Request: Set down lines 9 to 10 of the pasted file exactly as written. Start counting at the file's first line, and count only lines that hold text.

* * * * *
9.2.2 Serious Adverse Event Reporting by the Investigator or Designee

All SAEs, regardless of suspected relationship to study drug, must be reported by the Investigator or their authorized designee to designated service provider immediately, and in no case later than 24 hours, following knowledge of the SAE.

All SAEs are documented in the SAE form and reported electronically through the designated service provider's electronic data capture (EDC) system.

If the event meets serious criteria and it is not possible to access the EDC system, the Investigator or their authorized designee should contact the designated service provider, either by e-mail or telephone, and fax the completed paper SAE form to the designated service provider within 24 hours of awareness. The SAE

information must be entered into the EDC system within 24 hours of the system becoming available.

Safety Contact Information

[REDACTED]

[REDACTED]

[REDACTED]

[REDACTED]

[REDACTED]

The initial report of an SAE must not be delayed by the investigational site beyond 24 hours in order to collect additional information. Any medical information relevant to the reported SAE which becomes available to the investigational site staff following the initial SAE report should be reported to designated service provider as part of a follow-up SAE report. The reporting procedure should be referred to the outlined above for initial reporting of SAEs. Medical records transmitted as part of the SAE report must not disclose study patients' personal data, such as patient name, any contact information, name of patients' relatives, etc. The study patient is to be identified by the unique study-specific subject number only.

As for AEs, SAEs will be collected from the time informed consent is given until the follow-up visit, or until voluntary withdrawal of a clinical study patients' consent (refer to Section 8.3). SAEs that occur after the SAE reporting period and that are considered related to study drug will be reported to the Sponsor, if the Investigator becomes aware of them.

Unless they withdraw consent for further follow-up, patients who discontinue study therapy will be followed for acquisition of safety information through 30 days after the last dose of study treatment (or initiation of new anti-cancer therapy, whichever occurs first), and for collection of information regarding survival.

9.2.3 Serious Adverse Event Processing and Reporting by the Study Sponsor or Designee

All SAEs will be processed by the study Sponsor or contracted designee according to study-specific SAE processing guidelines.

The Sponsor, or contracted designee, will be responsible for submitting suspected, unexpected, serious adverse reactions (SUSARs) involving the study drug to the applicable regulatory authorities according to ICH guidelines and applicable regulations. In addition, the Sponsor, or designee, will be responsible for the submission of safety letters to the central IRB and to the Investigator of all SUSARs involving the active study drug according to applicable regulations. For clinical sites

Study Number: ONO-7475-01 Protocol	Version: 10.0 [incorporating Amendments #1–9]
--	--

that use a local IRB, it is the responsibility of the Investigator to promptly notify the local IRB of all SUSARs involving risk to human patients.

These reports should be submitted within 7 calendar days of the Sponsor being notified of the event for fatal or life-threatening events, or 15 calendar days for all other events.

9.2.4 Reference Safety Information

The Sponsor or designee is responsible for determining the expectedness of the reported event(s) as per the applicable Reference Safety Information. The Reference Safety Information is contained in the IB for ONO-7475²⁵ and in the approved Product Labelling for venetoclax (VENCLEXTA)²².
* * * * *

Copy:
[REDACTED]

[REDACTED]